• TOMATOES. Cherry tomatoes are ideal for boards. Larger tomatoes that require slicing can weep their ripe juices onto the board and get messy, so make sure to place them strategically between other items that can “dam” in their juices.
  • POMEGRANATE. Out of season during the American Red White and Blue holidays (Memorial Day, Independence Day), but during election years, you can get pomegranates November for Election Boards! Serve pomegranates in individual pieces broken from a whole fruit (as pictured) so guests can take a piece from the board to their plate/napkin. DO NOT serve pomegrante arils individually removed from the fruit and set in a bowl, unless it’s VERY clear with the presence of a small spoon that guests should the arils onto their plates. The last thing you want is for people to reach into a bowl of pomegranate arils and touch everything like it’s a bowl of popcorn. Ew.
  • RASPBERRIES and STRAWBERRIES. Obviously. I like Pudwil’s berries from the southern California Farmers’ Markets, and Harry’s Berries for strawberries. But you can get both raspberries and strawberries from regular markets.
  • RED APPLES. I cannot eat any apple other than Fuji apples. Because apples are such perfect complements to cheese, the best way to serve any apple is in thin slices that can be added to a cracker or used as a “cracker” itself with cheese. Only use apples for the purposes of filling space on a very large board. Apples are not at their peak for flavor and texture in the Red, White and Blue season.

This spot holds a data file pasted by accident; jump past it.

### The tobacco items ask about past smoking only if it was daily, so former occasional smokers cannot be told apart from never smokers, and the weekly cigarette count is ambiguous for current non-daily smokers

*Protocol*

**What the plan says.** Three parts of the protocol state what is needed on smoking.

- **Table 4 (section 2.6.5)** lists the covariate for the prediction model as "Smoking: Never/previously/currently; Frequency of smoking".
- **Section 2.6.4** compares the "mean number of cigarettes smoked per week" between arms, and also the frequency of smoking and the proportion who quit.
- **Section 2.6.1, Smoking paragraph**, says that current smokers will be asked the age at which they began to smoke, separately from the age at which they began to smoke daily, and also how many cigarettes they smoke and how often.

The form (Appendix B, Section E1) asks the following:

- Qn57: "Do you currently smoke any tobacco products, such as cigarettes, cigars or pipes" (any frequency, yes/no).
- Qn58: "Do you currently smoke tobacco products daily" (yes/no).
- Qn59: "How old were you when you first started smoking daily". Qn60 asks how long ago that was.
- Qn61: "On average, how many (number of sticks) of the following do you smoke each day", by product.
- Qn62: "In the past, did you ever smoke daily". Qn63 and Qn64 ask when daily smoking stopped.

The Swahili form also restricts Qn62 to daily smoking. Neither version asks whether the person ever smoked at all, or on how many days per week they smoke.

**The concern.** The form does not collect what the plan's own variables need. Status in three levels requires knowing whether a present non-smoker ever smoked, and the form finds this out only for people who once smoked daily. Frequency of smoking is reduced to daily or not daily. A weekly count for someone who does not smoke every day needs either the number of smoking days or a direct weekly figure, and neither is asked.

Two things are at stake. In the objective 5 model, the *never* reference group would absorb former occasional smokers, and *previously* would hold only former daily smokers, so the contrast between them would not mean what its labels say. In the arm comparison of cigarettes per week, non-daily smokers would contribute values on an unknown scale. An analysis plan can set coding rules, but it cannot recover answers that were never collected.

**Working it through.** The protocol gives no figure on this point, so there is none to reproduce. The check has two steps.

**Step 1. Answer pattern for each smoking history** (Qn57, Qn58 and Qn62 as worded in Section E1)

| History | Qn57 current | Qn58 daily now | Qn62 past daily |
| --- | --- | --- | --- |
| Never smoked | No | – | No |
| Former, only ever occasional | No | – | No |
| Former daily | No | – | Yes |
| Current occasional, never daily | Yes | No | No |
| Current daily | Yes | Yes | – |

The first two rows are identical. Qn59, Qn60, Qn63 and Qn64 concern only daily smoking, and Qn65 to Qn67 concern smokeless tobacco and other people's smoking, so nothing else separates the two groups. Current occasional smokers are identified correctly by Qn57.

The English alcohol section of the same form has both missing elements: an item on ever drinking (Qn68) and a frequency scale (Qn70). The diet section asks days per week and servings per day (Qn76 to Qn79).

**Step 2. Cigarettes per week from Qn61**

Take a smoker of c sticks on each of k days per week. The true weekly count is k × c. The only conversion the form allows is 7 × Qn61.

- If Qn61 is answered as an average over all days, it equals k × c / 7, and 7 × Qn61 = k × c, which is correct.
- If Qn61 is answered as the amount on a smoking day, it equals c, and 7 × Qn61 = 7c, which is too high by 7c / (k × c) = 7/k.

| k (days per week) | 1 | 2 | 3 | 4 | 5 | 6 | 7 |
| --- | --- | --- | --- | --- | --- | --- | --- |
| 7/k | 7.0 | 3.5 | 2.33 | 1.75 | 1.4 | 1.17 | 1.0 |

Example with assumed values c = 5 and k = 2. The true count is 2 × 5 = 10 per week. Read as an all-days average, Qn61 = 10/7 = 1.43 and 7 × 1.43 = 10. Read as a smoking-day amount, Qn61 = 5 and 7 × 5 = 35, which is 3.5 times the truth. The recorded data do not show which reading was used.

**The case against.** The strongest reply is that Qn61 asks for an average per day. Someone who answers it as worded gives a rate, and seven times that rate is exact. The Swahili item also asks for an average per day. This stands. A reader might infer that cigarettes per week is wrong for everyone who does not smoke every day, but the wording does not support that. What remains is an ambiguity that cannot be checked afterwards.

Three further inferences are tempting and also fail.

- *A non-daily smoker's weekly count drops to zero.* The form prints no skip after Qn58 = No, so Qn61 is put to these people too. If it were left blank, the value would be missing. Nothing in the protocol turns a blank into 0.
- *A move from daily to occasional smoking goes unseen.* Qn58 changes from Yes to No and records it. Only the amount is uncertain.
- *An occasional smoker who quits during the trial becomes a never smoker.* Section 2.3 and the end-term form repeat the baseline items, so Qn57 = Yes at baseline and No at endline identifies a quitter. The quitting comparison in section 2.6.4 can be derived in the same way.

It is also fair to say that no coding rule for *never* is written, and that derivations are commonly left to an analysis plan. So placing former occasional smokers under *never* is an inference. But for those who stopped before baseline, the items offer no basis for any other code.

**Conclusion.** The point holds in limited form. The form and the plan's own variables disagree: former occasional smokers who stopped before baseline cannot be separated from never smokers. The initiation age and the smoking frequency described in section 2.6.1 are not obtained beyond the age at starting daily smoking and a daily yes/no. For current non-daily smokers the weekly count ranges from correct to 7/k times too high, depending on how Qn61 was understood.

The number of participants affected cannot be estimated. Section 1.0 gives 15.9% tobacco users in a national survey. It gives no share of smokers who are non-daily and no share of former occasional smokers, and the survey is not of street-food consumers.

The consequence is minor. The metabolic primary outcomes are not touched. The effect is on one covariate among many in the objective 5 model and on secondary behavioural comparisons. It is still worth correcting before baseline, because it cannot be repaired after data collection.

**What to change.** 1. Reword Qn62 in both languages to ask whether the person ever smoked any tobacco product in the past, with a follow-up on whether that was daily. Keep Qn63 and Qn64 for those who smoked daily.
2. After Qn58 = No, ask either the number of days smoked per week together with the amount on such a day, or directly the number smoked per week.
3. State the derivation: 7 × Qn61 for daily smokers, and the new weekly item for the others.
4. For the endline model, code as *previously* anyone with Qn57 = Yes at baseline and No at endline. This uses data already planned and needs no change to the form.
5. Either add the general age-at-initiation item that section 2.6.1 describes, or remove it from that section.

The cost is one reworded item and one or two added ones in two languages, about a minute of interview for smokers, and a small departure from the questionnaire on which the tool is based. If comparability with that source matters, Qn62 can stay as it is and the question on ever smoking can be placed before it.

• RED GRAPES. Pro-tip: cut large bunches of grapes into small clusters that diners can take and eat out of hand, similar to pomegranate clusters.
  • RED MINI BELL PEPPERS. These are not pictured on my boards because I hate bell peppers of all kinds, and I’d rather eat peppers in their spicy, pickled format. However, other people love bell peppers, and as far as red “vegetables” go, it’s this, tomatoes, and radishes. Take what you can get.
  • RED RADISHES. Scrub round red radishes well, leave a tiny bit of stem as a “handle,” and cut into quarters or halves, which serves double duty to keep the radishes from rolling around (and sometimes completely off!) your board, and also makes it easier for people to grab without unnecessarily touching a lot of other things.
  • WATERMELON. Watermelon has the same issue that tomatoes have, they tend to weep their juices all over the board, especially on larger “party boards” that are left out for a long time period at room temperature. Still, in the summer, if watermelon is not already being served elsewhere, add a few slices to the board.